Daily Archives: January 16, 2021

Evening Prayer: January 16th

Gracious and loving God, I bow my head to you this night with thanksgiving. Keep me warm through the night, that my spirit may be cleansed afresh until the morning. Thank you, beyond belief, for the experience of knowing you, my God. In Jesus’ name. Amen.

Daily Scripture Passage: Psalm 21:1-7

Psalm 21:1-7 (ESV)

The King Rejoices in the Lord’s Strength

21 O Lord, in your strength the king rejoices,
    and in your salvation how greatly he exults!
You have given him his heart’s desire
    and have not withheld the request of his lips. Selah
For you meet him with rich blessings;
    you set a crown of fine gold upon his head.
He asked life of you; you gave it to him,
    length of days forever and ever.
His glory is great through your salvation;
    splendor and majesty you bestow on him.
For you make him most blessed forever;
    you make him glad with the joy of your presence.
For the king trusts in the Lord,
    and through the steadfast love of the Most High he shall not be moved.

Thoughts to Ponder from Mark 2:13-17

Mark 2:13-17 (ESV)

Jesus Calls Levi

13 He went out again beside the sea, and all the crowd was coming to him, and he was teaching them. 14 And as he passed by, he saw Levi the son of Alphaeus sitting at the tax booth, and he said to him, “Follow me.” And he rose and followed him.

15 And as he reclined at table in his house, many tax collectors and sinners were reclining with Jesus and his disciples, for there were many who followed him. 16 And the scribes of the Pharisees, when they saw that he was eating with sinners and tax collectors, said to his disciples, “Why does he eat with tax collectors and sinners?” 17 And when Jesus heard it, he said to them, “Those who are well have no need of a physician, but those who are sick. I came not to call the righteous, but sinners.”

“Follow me” (Mark 2:14)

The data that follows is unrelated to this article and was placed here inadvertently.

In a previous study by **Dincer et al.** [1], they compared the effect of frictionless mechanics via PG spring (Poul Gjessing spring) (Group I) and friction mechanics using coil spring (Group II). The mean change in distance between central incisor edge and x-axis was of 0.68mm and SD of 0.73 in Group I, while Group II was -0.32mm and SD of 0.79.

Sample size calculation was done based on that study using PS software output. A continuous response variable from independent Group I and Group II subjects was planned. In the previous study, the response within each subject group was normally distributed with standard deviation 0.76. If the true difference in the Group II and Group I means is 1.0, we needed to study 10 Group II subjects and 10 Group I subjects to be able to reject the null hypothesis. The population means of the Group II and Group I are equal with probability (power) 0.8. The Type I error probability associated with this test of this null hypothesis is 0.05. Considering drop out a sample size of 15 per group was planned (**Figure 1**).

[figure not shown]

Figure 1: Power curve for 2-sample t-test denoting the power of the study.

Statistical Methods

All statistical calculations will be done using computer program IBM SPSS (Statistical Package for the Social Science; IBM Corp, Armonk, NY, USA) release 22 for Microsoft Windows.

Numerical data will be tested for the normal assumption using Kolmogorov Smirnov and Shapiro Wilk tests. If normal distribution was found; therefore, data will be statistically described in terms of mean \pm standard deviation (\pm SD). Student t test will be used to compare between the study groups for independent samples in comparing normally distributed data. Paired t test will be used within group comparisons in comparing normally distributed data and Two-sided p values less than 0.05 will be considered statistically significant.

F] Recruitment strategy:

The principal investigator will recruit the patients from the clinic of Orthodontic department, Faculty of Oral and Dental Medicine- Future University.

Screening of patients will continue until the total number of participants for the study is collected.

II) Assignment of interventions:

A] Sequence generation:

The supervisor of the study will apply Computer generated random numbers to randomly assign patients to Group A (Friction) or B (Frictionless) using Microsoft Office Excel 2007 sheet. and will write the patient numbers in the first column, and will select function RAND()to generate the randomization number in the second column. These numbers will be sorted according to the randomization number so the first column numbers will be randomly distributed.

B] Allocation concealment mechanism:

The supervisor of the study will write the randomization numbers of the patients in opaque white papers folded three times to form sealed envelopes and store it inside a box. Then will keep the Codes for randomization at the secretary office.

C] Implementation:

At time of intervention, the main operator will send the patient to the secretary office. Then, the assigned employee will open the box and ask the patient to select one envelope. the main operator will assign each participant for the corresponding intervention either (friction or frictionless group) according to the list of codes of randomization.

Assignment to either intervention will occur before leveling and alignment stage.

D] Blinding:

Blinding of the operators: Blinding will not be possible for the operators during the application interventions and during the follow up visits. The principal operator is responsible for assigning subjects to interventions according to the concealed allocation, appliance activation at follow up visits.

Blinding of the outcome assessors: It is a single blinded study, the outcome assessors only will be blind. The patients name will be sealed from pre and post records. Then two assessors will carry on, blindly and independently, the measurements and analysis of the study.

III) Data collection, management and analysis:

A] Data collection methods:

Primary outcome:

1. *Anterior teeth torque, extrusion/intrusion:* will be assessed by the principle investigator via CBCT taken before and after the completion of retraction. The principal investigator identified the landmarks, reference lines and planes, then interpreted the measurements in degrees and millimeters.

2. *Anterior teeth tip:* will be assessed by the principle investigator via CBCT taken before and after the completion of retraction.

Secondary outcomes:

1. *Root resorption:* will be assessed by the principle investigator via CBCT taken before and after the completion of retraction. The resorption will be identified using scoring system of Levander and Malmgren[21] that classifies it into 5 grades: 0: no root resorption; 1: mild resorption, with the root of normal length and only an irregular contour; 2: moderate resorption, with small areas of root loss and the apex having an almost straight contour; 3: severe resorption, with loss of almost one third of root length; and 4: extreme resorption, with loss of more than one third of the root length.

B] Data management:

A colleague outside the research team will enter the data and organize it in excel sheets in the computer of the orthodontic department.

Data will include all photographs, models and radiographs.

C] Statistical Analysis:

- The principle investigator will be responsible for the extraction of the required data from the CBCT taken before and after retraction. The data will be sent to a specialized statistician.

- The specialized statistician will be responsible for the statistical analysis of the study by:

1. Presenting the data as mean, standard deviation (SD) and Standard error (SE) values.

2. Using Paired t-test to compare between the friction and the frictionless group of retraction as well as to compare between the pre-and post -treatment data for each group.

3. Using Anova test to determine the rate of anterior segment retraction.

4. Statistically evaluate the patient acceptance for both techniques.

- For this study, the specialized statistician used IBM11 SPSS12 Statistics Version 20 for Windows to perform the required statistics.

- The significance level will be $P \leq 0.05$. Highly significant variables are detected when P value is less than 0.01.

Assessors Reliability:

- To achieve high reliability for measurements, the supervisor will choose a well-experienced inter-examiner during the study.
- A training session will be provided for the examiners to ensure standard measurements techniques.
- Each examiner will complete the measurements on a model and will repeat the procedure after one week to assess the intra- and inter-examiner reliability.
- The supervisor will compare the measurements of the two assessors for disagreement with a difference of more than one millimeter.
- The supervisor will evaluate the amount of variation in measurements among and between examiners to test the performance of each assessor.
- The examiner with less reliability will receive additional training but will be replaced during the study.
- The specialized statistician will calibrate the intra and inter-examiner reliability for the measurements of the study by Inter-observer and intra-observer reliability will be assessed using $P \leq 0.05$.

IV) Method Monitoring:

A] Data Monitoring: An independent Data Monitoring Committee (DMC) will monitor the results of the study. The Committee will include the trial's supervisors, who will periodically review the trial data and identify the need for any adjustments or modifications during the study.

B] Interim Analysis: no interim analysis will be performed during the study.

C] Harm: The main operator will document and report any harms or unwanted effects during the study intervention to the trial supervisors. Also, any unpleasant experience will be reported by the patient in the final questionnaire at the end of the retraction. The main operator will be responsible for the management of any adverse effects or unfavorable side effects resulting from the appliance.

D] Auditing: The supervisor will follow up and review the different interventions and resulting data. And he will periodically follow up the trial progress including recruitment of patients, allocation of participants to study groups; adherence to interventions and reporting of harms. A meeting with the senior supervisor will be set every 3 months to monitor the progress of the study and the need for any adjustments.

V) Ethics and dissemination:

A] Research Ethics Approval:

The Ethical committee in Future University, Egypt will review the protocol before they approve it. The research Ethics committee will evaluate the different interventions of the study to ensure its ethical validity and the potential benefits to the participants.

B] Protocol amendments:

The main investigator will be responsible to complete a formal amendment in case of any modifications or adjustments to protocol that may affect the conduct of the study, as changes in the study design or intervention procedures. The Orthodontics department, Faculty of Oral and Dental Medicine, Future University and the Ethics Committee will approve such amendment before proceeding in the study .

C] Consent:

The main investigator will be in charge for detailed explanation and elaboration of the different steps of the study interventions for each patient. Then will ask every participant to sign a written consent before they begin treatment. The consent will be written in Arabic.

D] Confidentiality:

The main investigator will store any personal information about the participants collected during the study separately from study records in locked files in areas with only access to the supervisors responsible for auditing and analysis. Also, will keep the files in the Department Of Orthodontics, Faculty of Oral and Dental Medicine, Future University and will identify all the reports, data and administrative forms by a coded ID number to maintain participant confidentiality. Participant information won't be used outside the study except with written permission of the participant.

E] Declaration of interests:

One of the lectionary readings for this day comes from 1 Samuel 9, and in that passage, we meet Saul as he is anointed king over Israel. This handsome young man showed so much promise as he set out to serve God with sincerity. Yet when we recall how Saul ends up – a brooding, paranoid man who loses God’s favor – the story of Samuel’s surprising selection is bittersweet at best.

Fast-forward about one thousand years to Levi, a tax collector accustomed to cheating his own people to gain wealth and power. Yet as hardened as he may have been, he readily leaves it all behind to follow Jesus.

Such very different stories! One man followed God but then grew distant. The other was distant from God but then grew closer.

Clearly, the outcome of each of their lives was not dictated by the way they began. Saul’s story shows that no matter how godly you begin, there is always the risk that you will step out of God’s path for your life. You have to keep listening to the Lord and obeying his call. On the other hand, Levi teaches us that no matter how steeped in sin you are, you can still step onto the path of God’s life. It’s never too late to come into a relationship with God. So whether you begin well or begin badly, repentance is always available, and your Father will always welcome you.

What is God’s will for you? This question doesn’t belong just at the start of our relationship with the Lord; it’s something we should ask every day. Staying in touch with him is the only way to be sure we won’t stray onto our own path and end up distant from him and his grace.

So reach out to the Lord today. Listen for his voice. Don’t be afraid to put aside your own plans if you find that they lead you away from God. What Levi learned and Saul forgot is that only grace can bring us to God and keep us close to him.

Lord, I offer you all my shortcomings, sins, and fears. Help me to walk forward, trusting in your mercy and grace. Amen.